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Discussion Starter #1
So, this thread was made because @fresh and @Fimbrethil and I were all starting to hijack someone's typing thread to dialogue about Ellen's type. ^-^ But now others can feel free to join in the discussion.

Most people type her as an ENFP. I actually see more of a case for Fe-dom than anything else.

Thoughts?
 

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Discussion Starter #2
@fresh I will respond to you here haha. ^_^

For what it's worth, I totally agree MLK is a Fe-dom. I also think Obama is too (you can probably see that just as easily). I read the mbti-notes you posted, and while I think I agree with some of it, I still think it somewhat narrowly understands both Fe and Fi as necessarily having to do with the social sphere, the whole paying attention to "ripple effects" thing... Although interestingly, even if we interpreted Fe like that, I think we could still make the case that Ellen uses Fe.

Anyways, here's a quote from Jung on Fe (and it's one that's misunderstood sometimes as "following the majority's values"):

Feeling in the extraverted attitude is likewise oriented by objective data, the object being the indispensable determinant of the quality of feeling (aka: evaluation)... I may feel moved, for instance, to say something is "beautiful" or "good" not because I find it "beautiful" or "good" from my own subjective feeling about it, but because it is fitting and politic to call it so, since a contrary judgment would upset the general feeling aka: evaluation situation.
Jung isn't trying to say here that the Fe-type will absolutely take on the majority's values. Rather, that they evaluate things objectively. This is something I see Ellen doing. She actually does say something is "beautiful/good/[insert evaluative judgement here] because it is fitting to do so. We should all be kind to each other? Why? Being kind is good. In that one interview I posted, it was, "Hey, I'm not a political person. It doesn't matter if you're republican, democrat, etc. CAN'T WE JUST ALL GET ALONG." Why? Because that's just good period. No rumination, no here is how this is significant to me (NOT the same thing as "this thing happened to me, I felt scared/ashamed/[insert emotion here]", that is just human), no nuance...

I actually expect Fe-users to be moved emotionally by something. It'll be like, I felt such-and-such, this moved me. And then you will hear the objective value statements. I felt ashamed. No one should feel ashamed. Everyone has the right to such-and-such! This is what is good. There is clearly a problem with society. Society isn't being accepting. People should be more tolerant of one another. We should respect each other's views. Being cruel is never justified. CAN'T WE ALL GET ALONG.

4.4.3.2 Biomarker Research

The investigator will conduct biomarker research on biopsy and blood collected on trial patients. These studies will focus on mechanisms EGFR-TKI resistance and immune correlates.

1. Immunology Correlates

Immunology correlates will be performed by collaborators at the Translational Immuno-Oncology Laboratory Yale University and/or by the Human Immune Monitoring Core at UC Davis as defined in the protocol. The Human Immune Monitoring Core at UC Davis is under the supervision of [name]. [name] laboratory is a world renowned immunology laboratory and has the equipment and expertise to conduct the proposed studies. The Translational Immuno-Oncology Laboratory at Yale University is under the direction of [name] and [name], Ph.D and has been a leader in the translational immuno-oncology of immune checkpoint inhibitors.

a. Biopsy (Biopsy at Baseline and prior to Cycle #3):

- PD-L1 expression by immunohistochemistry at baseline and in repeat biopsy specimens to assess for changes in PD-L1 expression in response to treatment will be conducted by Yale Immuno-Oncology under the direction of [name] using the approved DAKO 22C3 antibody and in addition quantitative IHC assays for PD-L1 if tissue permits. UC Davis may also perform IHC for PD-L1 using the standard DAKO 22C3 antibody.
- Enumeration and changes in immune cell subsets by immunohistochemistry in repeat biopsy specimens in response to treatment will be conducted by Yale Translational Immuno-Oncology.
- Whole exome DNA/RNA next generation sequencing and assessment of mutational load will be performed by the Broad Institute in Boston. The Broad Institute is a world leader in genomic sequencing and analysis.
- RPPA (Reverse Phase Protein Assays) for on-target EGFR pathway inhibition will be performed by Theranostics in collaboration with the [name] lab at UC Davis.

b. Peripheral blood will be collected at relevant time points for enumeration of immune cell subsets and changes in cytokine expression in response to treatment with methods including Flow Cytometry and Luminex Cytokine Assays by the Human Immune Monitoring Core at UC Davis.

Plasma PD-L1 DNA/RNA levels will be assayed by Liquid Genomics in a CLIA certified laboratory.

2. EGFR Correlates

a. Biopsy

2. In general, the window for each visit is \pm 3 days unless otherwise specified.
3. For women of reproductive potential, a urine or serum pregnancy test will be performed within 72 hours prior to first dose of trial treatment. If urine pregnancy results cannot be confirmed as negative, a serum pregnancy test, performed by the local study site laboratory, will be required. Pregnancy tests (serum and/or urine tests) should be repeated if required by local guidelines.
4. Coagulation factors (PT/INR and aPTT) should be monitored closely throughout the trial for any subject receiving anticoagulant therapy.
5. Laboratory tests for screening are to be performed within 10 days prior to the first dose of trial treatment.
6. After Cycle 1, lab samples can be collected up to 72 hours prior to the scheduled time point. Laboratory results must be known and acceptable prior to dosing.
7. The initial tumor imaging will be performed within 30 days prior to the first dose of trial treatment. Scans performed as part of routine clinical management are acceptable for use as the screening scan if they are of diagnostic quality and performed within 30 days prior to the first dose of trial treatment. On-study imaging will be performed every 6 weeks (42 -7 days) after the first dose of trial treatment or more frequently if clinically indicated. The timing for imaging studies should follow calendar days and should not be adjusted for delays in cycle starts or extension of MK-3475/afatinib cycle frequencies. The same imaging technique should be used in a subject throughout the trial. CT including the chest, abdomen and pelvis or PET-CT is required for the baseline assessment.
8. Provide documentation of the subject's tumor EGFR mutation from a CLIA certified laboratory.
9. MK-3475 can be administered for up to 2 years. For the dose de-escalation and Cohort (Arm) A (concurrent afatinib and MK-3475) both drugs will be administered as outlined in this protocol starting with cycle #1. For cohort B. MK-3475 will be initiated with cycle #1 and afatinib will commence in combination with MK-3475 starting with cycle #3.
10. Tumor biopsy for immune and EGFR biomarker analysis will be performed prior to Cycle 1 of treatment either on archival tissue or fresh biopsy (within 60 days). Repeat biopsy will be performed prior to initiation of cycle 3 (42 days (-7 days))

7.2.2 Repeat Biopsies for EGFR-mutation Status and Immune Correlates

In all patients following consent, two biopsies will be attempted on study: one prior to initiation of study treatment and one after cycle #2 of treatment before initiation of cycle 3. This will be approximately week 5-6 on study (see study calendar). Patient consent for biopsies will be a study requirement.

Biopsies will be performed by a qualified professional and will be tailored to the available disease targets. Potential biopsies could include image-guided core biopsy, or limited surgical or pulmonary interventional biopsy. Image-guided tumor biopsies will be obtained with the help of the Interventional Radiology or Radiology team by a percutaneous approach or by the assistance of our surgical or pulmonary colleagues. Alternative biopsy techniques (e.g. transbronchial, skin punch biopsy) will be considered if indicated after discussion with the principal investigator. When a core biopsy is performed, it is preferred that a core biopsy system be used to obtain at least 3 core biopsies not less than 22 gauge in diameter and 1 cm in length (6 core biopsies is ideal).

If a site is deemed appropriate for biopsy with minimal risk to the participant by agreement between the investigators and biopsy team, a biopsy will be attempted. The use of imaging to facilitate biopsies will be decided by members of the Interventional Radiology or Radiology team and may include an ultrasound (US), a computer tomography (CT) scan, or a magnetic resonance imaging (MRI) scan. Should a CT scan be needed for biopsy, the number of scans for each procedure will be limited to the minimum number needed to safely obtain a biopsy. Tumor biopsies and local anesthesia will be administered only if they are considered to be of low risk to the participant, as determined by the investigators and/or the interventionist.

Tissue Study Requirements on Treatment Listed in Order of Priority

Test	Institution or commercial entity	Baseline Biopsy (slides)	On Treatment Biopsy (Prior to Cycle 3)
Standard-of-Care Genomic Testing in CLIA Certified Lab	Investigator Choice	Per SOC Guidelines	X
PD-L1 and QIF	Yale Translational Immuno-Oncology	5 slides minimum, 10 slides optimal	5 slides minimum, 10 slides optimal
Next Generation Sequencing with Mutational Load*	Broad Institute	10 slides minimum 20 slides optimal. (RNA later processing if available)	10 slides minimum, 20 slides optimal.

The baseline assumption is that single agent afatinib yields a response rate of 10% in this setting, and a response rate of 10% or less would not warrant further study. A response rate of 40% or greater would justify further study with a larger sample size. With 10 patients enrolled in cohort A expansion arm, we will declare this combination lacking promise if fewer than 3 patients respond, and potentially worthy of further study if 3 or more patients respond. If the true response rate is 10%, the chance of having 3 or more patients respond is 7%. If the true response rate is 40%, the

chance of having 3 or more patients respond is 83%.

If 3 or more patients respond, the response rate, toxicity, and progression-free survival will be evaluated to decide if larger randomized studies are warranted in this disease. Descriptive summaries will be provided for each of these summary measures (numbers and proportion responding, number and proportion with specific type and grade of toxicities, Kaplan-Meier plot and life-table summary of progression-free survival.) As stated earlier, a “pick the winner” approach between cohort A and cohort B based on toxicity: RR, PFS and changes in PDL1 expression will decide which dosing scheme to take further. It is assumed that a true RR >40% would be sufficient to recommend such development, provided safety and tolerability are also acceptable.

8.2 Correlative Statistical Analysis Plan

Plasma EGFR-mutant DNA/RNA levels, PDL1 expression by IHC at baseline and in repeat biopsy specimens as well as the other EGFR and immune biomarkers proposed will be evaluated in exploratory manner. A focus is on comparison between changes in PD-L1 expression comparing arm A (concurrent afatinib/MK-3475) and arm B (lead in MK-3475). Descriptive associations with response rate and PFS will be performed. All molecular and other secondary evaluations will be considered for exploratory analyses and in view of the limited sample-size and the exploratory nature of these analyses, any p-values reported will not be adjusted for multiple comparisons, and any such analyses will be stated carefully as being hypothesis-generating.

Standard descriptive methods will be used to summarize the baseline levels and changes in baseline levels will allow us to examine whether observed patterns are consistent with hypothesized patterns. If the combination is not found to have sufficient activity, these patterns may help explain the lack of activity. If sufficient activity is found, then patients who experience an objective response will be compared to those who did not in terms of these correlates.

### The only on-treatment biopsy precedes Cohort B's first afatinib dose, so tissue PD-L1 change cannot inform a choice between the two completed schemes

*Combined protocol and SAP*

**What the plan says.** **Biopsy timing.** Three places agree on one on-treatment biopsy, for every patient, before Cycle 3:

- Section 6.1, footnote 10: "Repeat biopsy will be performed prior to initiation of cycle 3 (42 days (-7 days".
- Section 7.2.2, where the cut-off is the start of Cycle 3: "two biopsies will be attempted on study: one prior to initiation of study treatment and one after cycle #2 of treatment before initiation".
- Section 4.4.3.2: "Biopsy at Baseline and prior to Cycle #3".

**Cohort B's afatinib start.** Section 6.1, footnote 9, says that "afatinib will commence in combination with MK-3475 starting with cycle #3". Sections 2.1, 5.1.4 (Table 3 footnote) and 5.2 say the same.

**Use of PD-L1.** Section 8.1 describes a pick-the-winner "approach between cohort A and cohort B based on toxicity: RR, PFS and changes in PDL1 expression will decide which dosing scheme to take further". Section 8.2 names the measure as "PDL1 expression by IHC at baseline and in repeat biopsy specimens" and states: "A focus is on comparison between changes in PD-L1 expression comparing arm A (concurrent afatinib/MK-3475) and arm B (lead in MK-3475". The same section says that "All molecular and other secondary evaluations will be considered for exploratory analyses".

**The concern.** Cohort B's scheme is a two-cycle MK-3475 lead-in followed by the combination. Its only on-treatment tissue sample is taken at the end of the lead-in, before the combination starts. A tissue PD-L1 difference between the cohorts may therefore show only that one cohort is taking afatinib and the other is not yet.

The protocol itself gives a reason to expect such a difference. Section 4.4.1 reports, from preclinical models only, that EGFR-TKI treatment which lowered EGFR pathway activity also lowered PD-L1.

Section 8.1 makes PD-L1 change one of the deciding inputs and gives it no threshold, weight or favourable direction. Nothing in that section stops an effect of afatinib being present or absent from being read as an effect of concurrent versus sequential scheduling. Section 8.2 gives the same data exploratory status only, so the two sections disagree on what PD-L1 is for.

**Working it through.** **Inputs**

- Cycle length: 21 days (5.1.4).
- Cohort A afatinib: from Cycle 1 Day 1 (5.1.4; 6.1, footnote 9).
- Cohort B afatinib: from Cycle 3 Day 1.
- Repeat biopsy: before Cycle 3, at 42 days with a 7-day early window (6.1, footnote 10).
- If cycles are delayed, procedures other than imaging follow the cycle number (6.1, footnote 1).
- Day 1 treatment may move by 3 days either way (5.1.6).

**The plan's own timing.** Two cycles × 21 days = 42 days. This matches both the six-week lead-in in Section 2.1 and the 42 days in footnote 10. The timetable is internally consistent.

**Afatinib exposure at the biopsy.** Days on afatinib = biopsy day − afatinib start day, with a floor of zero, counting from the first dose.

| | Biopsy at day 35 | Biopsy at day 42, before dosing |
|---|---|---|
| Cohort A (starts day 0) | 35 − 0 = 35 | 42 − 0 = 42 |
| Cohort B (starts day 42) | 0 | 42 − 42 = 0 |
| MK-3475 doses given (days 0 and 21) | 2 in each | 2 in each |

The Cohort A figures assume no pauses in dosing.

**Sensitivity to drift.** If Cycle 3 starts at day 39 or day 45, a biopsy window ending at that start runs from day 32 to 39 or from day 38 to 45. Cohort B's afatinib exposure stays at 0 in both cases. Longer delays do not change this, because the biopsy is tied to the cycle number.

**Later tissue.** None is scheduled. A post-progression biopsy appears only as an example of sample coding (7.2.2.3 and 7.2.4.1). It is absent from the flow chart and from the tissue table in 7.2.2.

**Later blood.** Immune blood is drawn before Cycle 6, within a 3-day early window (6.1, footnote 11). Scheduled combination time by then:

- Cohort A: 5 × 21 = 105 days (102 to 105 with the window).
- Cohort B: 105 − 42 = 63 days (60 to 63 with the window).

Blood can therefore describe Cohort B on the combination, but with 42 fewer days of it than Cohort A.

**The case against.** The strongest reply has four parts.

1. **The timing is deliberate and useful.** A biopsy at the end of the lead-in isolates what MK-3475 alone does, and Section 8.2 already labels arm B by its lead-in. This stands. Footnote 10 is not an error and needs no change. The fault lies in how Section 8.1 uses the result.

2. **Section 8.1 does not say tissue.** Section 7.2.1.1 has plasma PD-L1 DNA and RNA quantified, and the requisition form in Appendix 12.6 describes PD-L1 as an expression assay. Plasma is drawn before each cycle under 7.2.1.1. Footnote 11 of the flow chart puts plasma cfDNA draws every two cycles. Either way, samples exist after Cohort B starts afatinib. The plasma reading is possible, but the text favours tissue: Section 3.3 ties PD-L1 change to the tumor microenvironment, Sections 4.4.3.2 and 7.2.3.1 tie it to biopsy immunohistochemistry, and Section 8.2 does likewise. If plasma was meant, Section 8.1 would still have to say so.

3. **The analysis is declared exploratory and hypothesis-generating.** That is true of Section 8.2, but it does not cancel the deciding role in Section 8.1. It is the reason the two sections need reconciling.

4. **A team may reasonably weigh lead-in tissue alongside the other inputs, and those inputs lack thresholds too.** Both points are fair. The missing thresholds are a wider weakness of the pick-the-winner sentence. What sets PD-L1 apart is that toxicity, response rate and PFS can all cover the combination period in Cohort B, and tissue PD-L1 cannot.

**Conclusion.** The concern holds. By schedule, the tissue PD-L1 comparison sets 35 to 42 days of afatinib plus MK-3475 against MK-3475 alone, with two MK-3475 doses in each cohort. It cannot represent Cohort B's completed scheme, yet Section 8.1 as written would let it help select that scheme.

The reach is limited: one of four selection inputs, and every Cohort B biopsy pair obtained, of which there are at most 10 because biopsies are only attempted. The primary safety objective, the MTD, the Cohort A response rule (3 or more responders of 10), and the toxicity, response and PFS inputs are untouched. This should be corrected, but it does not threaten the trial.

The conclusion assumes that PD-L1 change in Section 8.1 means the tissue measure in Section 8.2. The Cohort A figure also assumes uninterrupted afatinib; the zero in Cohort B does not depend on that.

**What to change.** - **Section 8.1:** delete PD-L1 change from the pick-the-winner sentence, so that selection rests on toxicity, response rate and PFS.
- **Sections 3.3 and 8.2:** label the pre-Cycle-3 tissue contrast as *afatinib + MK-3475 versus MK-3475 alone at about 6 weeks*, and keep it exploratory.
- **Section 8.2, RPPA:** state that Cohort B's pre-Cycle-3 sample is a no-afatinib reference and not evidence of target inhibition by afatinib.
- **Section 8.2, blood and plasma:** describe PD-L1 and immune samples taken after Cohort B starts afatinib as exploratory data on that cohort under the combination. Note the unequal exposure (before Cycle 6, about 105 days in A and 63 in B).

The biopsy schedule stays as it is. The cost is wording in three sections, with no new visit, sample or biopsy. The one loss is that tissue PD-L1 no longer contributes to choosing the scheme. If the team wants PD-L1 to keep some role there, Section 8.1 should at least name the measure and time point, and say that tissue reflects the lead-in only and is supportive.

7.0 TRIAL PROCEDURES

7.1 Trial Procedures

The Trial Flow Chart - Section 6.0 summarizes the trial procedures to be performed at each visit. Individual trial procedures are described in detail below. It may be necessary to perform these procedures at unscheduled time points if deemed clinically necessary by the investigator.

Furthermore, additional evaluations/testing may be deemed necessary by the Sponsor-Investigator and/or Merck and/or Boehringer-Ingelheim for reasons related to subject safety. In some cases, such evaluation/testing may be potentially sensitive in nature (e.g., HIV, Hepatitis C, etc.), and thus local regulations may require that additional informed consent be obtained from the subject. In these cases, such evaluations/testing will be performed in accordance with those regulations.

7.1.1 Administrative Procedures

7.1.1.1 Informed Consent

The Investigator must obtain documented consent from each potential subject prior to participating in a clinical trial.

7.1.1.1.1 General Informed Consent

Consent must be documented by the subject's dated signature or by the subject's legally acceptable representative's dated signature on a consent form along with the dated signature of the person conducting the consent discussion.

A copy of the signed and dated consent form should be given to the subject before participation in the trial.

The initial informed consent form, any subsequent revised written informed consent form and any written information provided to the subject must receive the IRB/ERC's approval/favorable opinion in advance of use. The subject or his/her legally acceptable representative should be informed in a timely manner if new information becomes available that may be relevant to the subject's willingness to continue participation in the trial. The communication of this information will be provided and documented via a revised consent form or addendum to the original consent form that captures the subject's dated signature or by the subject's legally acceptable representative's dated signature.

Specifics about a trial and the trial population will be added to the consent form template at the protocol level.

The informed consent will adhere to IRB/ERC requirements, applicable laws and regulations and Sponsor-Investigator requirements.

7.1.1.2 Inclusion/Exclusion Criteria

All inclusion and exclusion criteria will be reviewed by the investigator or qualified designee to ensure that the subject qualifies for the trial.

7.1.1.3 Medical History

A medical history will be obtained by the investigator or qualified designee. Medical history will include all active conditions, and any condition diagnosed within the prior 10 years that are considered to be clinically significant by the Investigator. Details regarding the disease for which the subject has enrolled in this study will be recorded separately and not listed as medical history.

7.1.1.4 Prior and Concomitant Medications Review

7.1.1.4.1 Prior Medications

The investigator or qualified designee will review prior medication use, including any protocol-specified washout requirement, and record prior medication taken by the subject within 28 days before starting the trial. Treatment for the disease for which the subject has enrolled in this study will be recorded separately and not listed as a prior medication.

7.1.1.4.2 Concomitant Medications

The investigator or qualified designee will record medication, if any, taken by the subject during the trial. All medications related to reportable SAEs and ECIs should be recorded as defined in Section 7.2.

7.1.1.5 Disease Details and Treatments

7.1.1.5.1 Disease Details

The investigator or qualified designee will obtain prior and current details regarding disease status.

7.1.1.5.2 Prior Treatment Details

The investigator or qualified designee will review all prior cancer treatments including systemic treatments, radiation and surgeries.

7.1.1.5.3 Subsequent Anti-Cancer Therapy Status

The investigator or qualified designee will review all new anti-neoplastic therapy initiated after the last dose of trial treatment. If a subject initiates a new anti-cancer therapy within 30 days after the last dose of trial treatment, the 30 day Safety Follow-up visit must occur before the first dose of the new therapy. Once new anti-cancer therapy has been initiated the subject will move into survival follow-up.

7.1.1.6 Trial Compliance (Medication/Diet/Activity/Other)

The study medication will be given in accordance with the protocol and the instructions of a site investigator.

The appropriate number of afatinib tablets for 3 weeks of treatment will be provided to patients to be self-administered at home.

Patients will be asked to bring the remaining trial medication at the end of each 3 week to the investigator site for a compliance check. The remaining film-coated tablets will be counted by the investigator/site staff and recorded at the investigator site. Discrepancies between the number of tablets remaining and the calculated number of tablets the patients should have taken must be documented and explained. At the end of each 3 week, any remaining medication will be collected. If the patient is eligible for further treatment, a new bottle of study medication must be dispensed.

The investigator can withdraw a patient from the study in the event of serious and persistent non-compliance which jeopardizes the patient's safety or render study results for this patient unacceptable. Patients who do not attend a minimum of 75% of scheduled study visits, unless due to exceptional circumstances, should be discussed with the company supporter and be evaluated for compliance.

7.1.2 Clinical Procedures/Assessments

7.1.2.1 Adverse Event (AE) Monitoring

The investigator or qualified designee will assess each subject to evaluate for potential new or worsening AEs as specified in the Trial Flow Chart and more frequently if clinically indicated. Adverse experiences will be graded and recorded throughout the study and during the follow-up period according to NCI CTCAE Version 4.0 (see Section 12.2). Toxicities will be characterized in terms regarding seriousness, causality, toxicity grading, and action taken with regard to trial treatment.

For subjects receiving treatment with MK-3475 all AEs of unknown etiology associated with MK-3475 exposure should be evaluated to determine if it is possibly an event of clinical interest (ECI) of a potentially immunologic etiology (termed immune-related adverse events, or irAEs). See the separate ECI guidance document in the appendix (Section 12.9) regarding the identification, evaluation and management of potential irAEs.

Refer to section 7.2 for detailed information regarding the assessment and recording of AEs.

When she discusses events that happened to her personally (like her fearing coming out), it's not type specific at all. She says she feels shame, she feels scared, she worries. The thing is - anyone would in that situation. That she is aware and expressing emotions she has does not mean she is evaluating things subjectively.

If someone is against convention, it is a major indication of type, but it's really important to sift through why they are against convention and how they proceed to tackle it, because most people will have specific gripes to a specific type of convention. Perhaps you're getting confused with this because you're attributing Ti to Fe when they're not the same, even if they work together.
It's a Fe stereotype that the Fe type will be all about convention. Is Te all about just getting your info straight from the textbook? Does the Te-type always believe the same things as the vast majority? No, certainly not. But it's still objective. The same principle holds for Fe. But you will find most people have this idea of what is good and bad, what is beautiful and not - there are universally held values. I think Fe seeks out objective criteria just like Te. But that does not necessarily make it conventional.

Haha I know none of that was directed towards me, but I thought I'd give my two cents. :tongue:

One thing that perhaps you're forgetting is that Ellen doesn't control every aspect of her show, none of these hosts do. They represent the show, they work the show, but the network has a lot of control, so do the producers/writers, etc. So any sort of consistency may also rely on data that the show must follow some sort of pattern, otherwise people will not watch the show, and thus they will not profit. This is especially true of American TV programs.
That may be true. I don't know about other Ne-doms, but I would find this kind of environment very stagnant, very difficult to work with. I'd want way more freedom to chase after possibility than that. *shrugs* That said, I'm sure Ellen herself does have at least some of a say in all this.

That being said, I don't think you're being fair to Ellen to say that there isn't "enough" new stuff...all of her new segments, the one's that go viral = new possibilities. It's a big part of why her show is so hard to get tickets to, and she's been doing this show for a good while now. I'd say that the bare bones of the show are consistent, but she has a lot of other things that are constantly shifting around, and you could likely say this of all TV host shows. If she was changing her mind all the time, then wouldn't that be too confusing for most of the population?
I know, the bare bones do remain consistent. That's a little funny to me. I do get she might have to keep it that way, but like I said - it's hard to see an Ne-dom being able to remain like that for an extended period of time without wanting to incorporate something new or change something in a way... Ne by definition pulls against stagnation and routine or anything getting in the way of new possibilities. I don't think having a video go viral = more possibilities. For Ne, the enthusiasm is all about the idea of something being enticing.